“About 24 percent of the population has anxiety disorders, from people who maybe continuously worry to some who are traumatized by major events,” he said. “They can go from feeling anxious to not functioning, not even wanting to leave the house.”

Thomas Uhrin, physical and behavioral health coordinator for APS Healthcare, in North Huntingdon Township, will lead a workshop on the connection between hormone disorders and mental health.

“I’ll be talking about the normal regulatory mechanisms that hormones play, and the different kinds of disease states, like thyroid disorders, that can cause things like depression,” he said.

Sam Anderson, director of corporate and community concerns at Gateway Rehabilitation, will be one of the presenters of life management skills in the workplace. The agency has 12 satellite locations to provide Employee Assistance Programs to 80 local businesses. Their counselors address issues that include substance abuse, depression, work stress and personal crises.

“Certainly no one is immune,” Anderson said. “If you are one of the leaders of the corporation (with problems) it can impact the lives of a hundred people, potentially thousands. If you have an alcoholic supervisor with all of the inconsistencies, mood swings and the issues that come with it, you would have a real mess on your hands.”

EAP treatments may involve up to five sessions, with additional referrals if necessary.

“Maybe after they come to us, they become a little more focused and may not need to see a specialist,” Anderson said. “They might just feel overwhelmed and need to talk.”

Nina Denninger, associate professor of art therapy and director of the master’s program in art therapy at Seton Hill, will demonstrate techniques therapists can use to help clients express themselves with creative energy. Professional “organizer” Ro Schmeling will conduct a workshop on achieving peace by eliminating clutter.

The keynote speaker will be Wendy Williams, an Olympic diver who in 1992 was forced into retirement by a spinal injury, a tragedy that made her acknowledge a lifetime of depression. She will talk about how she found treatment, and of her commitment to helping others with depression.

Additional Information:


When: Oct. 14

Where: Seton Hill University, Greensburg

Registration at 12:30 p.m., panel at 1 p.m., workshops at 2:15 and 3:50, dinner at 5:30, keynote speaker at 6:45.

The conference is open to professionals and laypersons.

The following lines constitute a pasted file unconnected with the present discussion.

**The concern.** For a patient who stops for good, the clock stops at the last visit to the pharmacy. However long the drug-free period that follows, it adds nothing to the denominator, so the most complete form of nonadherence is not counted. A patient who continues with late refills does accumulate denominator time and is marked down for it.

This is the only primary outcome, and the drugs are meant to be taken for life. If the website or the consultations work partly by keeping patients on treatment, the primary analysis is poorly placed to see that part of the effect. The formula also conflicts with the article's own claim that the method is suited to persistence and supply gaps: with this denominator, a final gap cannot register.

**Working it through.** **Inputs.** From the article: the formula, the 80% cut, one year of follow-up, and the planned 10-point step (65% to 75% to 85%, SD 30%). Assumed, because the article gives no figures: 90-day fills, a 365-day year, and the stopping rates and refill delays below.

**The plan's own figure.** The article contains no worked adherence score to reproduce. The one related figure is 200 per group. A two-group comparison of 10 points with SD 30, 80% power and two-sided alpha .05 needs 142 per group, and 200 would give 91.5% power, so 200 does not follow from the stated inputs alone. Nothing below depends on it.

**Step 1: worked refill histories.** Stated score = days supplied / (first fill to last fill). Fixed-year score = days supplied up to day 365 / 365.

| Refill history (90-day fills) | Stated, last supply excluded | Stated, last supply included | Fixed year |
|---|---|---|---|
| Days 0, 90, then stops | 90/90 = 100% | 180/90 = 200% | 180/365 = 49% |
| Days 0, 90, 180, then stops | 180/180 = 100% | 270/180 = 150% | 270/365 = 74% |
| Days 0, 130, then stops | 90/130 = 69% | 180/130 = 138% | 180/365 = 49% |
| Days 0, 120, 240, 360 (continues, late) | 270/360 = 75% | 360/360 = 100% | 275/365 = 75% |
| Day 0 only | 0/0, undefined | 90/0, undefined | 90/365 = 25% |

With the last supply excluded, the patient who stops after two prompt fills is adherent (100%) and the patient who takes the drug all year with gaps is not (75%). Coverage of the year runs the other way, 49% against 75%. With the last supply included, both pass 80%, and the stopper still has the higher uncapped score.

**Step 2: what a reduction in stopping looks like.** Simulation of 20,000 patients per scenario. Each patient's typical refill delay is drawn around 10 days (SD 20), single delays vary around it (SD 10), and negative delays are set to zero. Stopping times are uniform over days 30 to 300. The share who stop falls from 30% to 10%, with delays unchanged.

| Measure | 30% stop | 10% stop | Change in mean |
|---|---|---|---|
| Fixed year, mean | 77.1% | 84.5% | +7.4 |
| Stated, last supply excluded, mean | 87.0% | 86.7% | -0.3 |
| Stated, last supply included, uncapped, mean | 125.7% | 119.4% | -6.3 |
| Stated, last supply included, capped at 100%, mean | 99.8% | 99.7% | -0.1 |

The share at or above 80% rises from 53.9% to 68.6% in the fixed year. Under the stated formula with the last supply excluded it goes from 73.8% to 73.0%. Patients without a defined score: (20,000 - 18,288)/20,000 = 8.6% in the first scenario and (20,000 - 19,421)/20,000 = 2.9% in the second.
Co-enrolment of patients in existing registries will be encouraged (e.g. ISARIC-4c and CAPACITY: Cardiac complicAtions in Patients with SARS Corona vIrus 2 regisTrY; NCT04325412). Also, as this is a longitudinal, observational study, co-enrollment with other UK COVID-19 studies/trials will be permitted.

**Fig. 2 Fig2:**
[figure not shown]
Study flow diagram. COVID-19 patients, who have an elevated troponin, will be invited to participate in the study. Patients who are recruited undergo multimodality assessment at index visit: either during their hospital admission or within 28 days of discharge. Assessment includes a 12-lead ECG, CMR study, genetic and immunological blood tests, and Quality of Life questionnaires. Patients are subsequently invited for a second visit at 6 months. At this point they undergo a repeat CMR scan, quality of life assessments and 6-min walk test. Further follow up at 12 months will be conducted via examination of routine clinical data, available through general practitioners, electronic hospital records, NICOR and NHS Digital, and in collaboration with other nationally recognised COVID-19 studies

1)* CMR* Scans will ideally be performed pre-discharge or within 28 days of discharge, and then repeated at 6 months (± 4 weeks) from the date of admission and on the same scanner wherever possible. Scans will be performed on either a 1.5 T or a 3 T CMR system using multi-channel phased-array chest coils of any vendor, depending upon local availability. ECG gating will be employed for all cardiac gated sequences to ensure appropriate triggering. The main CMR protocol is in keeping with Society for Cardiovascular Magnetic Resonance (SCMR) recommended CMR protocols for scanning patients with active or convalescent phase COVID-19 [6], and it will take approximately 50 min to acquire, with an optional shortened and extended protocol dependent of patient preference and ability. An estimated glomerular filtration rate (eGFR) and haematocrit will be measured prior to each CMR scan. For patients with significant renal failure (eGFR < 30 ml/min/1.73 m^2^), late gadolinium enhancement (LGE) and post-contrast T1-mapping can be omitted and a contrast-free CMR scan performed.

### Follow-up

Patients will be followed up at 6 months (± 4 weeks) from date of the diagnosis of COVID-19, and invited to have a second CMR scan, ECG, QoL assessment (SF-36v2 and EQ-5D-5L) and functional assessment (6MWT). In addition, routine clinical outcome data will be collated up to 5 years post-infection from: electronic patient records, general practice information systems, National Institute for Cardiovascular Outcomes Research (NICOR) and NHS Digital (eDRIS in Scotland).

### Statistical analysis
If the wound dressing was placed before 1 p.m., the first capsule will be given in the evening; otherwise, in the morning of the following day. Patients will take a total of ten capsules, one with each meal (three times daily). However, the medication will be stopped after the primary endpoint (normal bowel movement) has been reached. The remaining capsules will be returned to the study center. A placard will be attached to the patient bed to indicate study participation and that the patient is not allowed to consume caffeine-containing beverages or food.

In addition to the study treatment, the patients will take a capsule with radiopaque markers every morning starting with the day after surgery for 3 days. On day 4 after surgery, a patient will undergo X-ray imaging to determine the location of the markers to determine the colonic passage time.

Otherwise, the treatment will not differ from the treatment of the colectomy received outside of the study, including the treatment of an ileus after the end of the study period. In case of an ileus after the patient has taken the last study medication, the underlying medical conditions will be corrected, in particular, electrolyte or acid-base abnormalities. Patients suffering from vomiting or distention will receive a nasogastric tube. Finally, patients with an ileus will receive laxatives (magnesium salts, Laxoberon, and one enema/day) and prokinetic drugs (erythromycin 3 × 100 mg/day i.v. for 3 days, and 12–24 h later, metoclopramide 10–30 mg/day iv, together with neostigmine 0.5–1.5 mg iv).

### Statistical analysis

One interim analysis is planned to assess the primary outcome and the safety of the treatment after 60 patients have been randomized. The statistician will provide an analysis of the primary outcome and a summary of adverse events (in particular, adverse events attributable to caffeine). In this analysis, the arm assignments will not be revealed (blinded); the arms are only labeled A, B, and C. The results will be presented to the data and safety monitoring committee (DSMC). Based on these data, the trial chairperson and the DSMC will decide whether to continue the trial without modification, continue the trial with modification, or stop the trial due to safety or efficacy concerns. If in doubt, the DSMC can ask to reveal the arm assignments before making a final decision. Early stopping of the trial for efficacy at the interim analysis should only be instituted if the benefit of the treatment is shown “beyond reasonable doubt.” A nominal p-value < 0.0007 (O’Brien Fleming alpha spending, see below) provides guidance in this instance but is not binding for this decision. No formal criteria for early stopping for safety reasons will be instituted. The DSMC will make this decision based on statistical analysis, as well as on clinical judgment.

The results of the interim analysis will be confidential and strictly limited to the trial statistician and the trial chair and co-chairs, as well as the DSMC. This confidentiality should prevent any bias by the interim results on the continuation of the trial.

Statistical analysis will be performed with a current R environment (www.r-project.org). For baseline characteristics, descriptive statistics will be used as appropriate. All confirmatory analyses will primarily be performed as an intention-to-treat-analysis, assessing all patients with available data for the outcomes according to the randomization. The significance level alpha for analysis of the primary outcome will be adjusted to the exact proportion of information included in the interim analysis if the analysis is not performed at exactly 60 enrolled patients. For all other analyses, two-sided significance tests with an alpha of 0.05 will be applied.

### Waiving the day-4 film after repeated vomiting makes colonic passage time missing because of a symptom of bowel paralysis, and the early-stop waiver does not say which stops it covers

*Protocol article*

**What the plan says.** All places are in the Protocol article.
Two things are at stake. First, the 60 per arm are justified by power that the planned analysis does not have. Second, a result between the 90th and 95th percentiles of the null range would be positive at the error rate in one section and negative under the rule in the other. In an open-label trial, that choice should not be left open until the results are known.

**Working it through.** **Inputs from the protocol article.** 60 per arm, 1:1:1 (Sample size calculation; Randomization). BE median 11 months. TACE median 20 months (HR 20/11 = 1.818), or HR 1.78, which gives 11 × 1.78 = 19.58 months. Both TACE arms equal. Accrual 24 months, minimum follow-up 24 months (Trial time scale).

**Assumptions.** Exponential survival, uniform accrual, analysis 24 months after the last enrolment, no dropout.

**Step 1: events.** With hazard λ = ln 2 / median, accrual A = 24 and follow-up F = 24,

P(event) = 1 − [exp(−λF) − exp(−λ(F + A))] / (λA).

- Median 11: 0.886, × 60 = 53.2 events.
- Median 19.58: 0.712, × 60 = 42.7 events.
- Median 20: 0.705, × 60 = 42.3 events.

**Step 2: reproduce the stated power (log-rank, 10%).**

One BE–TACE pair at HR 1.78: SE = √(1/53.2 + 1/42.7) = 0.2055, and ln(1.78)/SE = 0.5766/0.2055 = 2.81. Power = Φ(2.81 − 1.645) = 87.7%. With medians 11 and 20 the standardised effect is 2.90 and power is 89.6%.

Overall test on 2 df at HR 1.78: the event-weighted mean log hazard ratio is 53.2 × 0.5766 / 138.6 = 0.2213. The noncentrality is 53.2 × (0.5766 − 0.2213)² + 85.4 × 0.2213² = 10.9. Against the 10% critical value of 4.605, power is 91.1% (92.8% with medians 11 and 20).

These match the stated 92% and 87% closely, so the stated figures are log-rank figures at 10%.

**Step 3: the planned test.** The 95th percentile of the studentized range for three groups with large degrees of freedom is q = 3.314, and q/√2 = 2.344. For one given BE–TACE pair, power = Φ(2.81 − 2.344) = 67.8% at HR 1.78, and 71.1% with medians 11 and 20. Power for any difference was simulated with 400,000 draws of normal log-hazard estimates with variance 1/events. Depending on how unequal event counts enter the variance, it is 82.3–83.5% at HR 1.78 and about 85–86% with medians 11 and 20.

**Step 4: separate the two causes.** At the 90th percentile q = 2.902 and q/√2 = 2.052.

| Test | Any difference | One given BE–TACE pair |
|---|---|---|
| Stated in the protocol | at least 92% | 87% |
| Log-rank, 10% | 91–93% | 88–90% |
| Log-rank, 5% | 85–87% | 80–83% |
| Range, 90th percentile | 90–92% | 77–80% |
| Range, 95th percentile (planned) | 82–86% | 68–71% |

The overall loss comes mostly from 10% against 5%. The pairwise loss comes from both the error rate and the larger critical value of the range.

Cost is $25 for afternoon workshops, $25 for the dinner meeting only, or $35 for both.

Continuing education credits and some scholarships are available.

Reservation deadline is Oct. 10. Information: 724-834-6351.

TribLIVE commenting policy

You are solely responsible for your comments and by using you agree to our Terms of Service.

We moderate comments. Our goal is to provide substantive commentary for a general readership. By screening submissions, we provide a space where readers can share intelligent and informed commentary that enhances the quality of our news and information.

While most comments will be posted if they are on-topic and not abusive, moderating decisions are subjective. We will make them as carefully and consistently as we can. Because of the volume of reader comments, we cannot review individual moderation decisions with readers.

We value thoughtful comments representing a range of views that make their point quickly and politely. We make an effort to protect discussions from repeated comments either by the same reader or different readers

We follow the same standards for taste as the daily newspaper. A few things we won't tolerate: personal attacks, obscenity, vulgarity, profanity (including expletives and letters followed by dashes), commercial promotion, impersonations, incoherence, proselytizing and SHOUTING. Don't include URLs to Web sites.

We do not edit comments. They are either approved or deleted. We reserve the right to edit a comment that is quoted or excerpted in an article. In this case, we may fix spelling and punctuation.

We welcome strong opinions and criticism of our work, but we don't want comments to become bogged down with discussions of our policies and we will moderate accordingly.

We appreciate it when readers and people quoted in articles or blog posts point out errors of fact or emphasis and will investigate all assertions. But these suggestions should be sent via e-mail. To avoid distracting other readers, we won't publish comments that suggest a correction. Instead, corrections will be made in a blog post or in an article.